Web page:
ECMAScript 2017 8th editon (ES2017/ES8) has been officially released and published a few weeks ago, let’s figure it out some important changes. All of these are available with Node 8 and with the latest version of browsers without babel or any polyfills.Object.valuesLike Object.keys, but for values.Such as Object.keys do, the Object.values method returns an array of a given object’s own enumerable property values instead of keys.https://medium.com/media/32d700f2c8471f4009ce1c56e9c5c43e/hrefObject.entriesIf we merged Object.keys and Object.values, that would be Object.entries. It return an array of [key, value].The Object.entries() method returns an array of a given object's own enumerable property [key, value] pairs.https://medium.com/media/787a8030b4989c079e0739d0b39ab524/hrefpadStartPad a string from the start until the given length is reached.The padStart() method pads the current string with another string (repeated, if needed) so that the resulting string reaches the given length. The padding is applied from the start (left) of the current string.https://medium.com/media/30c92e7922ef7957367823d918fade88/hrefpadEndPad a string from the end until the given length is reached.The padEnd() method pads the current string with a given string (repeated, if needed) so that the resulting string reaches a given length. The padding is applied from the end (right) of the current string.https://medium.com/media/3185f71117cfd8fd022fd97c124dca25/hrefTrailing commas in function parameter listshttps://medium.com/media/6880d417af1a2391352bbf7e13657387/href
Tips for your next Web App by on 08/15/2017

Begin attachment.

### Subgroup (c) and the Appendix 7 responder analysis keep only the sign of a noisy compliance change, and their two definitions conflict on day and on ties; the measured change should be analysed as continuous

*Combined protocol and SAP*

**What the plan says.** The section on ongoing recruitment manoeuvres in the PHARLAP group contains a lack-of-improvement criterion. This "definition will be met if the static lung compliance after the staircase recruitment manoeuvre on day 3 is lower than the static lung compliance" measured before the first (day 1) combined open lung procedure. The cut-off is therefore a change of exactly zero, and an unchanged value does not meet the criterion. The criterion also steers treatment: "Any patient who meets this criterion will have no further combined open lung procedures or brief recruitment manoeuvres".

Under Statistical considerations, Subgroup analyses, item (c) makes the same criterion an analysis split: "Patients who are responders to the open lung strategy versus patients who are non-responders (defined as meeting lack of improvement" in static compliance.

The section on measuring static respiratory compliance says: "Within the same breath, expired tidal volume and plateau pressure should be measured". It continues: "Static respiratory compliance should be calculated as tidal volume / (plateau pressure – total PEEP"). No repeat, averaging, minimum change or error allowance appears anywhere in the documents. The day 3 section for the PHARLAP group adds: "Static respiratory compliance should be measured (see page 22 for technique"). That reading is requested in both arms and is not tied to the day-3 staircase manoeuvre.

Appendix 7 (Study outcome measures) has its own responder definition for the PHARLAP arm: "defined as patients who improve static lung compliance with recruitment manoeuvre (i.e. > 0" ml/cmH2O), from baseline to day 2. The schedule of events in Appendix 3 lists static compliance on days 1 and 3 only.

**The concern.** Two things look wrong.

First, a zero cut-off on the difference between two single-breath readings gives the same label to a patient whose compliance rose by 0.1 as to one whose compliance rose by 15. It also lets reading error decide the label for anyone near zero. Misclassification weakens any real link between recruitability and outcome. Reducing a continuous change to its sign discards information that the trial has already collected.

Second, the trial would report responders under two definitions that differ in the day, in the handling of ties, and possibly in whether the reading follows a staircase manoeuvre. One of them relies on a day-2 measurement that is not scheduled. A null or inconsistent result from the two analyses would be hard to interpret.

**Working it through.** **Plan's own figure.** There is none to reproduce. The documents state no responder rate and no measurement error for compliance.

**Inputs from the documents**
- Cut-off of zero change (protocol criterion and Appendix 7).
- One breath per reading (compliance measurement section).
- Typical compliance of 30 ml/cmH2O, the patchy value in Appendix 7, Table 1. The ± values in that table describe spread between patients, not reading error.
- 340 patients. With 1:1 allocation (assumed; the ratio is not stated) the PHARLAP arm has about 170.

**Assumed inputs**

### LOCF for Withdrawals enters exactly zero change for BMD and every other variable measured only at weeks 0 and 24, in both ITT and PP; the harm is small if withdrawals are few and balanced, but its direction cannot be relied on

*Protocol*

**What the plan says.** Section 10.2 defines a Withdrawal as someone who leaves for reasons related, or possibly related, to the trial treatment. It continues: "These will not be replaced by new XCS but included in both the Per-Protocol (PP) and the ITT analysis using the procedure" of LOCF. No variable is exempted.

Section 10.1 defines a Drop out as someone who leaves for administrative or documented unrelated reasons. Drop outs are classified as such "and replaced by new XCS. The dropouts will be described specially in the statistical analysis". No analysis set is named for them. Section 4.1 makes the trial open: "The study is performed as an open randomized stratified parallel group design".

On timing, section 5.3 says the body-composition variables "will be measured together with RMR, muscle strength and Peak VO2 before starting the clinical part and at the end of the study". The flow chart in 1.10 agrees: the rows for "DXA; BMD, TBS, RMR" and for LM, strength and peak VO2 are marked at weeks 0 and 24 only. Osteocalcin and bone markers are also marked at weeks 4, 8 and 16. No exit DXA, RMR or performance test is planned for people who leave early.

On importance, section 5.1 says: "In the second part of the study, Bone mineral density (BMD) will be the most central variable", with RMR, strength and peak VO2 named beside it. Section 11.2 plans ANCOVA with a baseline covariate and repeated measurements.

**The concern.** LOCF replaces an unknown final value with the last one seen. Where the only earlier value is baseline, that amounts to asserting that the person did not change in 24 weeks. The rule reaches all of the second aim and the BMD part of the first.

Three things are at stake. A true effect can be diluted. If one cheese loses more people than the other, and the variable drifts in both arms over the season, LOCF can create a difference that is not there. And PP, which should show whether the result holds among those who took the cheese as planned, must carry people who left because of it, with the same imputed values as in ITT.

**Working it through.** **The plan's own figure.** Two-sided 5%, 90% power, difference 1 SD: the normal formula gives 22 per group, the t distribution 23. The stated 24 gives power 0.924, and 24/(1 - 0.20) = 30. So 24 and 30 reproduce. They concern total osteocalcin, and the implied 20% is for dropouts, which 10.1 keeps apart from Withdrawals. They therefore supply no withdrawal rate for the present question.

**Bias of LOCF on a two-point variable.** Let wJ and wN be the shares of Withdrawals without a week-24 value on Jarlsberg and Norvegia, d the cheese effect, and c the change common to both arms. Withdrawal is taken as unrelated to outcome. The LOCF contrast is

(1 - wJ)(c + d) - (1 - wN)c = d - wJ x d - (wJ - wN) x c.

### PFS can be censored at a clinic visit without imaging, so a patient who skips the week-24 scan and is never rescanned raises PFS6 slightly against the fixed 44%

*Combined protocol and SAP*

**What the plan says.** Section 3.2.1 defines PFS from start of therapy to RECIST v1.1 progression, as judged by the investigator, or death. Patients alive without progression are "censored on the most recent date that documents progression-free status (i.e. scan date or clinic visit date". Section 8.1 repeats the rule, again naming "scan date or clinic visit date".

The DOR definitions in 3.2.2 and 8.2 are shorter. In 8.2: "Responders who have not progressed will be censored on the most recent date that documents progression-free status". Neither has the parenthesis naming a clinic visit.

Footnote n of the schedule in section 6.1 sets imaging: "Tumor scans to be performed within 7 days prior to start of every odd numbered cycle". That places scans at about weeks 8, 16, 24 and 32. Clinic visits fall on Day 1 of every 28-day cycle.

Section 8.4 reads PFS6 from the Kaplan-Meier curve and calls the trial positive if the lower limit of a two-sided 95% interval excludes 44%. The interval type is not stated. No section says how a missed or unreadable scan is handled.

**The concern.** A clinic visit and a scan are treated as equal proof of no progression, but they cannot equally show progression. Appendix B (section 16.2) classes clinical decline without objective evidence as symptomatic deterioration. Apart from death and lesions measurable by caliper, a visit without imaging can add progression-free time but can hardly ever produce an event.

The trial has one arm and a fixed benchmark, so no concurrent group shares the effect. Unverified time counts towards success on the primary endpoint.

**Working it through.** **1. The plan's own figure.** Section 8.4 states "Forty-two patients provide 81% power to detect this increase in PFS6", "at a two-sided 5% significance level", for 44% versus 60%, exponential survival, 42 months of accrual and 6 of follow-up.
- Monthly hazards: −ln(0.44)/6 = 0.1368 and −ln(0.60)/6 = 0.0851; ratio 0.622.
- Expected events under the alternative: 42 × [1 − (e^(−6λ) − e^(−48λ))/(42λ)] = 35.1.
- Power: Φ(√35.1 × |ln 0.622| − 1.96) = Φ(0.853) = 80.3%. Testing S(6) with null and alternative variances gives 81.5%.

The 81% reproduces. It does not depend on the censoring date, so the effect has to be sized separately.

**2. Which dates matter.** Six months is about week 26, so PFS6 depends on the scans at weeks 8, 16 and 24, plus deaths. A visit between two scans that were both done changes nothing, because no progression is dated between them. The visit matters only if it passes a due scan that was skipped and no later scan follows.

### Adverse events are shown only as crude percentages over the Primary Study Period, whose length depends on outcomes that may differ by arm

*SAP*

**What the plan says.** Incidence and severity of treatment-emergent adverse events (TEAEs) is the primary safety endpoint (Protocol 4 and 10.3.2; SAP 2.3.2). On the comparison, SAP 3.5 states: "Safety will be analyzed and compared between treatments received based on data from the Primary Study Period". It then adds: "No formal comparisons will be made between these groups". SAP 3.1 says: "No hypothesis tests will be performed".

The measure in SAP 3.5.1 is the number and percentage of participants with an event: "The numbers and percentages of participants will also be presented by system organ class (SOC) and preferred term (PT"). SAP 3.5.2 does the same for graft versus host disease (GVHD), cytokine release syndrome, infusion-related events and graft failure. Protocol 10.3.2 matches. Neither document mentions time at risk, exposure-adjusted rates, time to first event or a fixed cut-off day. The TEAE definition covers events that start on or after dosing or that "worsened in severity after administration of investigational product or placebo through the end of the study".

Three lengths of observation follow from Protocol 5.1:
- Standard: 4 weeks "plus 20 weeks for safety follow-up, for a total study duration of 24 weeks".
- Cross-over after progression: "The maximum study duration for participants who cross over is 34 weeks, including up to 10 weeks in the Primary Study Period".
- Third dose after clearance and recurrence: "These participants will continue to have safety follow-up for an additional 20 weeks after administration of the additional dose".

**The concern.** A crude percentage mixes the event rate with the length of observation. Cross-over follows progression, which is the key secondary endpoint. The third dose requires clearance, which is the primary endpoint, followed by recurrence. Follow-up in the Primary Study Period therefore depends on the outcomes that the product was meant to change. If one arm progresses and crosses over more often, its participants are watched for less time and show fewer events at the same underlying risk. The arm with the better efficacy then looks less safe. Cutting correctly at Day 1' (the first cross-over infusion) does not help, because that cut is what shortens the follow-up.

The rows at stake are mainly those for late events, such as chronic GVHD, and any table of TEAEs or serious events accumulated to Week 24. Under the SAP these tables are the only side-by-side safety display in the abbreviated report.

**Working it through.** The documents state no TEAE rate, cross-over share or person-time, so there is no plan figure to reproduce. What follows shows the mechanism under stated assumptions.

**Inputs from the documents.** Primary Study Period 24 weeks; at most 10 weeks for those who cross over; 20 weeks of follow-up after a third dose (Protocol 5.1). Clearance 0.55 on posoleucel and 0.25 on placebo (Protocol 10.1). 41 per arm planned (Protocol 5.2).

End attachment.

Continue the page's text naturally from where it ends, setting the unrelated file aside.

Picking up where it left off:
UX for beginners1. Provide a similar experience, regardless of the deviceVisitors are coming to your site using many different types of devices: they can visit your site on their desktop or laptop, tablet, phone, music player or even their watches. A big part of UX design is ensuring that no matter how the visitor sees your site, they should have a similar experience regardless of the device they are using.2. Design easy-to-use clear navigationNavigation is a cornerstone of usability. Remember, it doesn’t matter how good your website is if users can’t find their way around it. That’s why navigation on your site should be:Simple (Every site should have the simplest structure possible)Clear (Navigation options must be self-evident for visitors)Consistent (Navigation system for the home page should be the same on every page)Design your navigation in a way that gets visitors where they want to go with the least amount of clicks as possible while still being easy to scan and locate where they need to go.3. Changing the color of visited linksLinks are a key factor in this navigation process. When visited links don’t change color, users can unintentionally revisit the same pages repeatedly.4. Make it easy to scan your pagesWhen users visit your site they are more likely to quickly scan the screen than they are to read everything there. Therefore, if a visitor wants to find content or complete a task, they are going to scan until they find where they need to go. And you, as a designer, can help them with that by designing good visual hierarchy. Visual hierarchy refers to the arrangement or presentation of elements in a way that implies importance (e.g. where they eyes should focus first, second, etc).5. Double check all linksA user can easily become frustrated when they click a link on the site and receive 404 error page in response. When visitors are searching for content, they expect every link to take them where it says it will and without a 404 error or to another place they weren’t expecting.6. Ensure that clickable elements look like onesHow an object looks tells users how to use it. Visual elements that look like they are links or buttons, but aren’t clickable (i.e. underlined words that aren’t links, elements that have a call-to-action but are not hyperlinked) can easily confuse users. Users need to know which areas of the page are plain static content, and which areas are clickable (or tappable).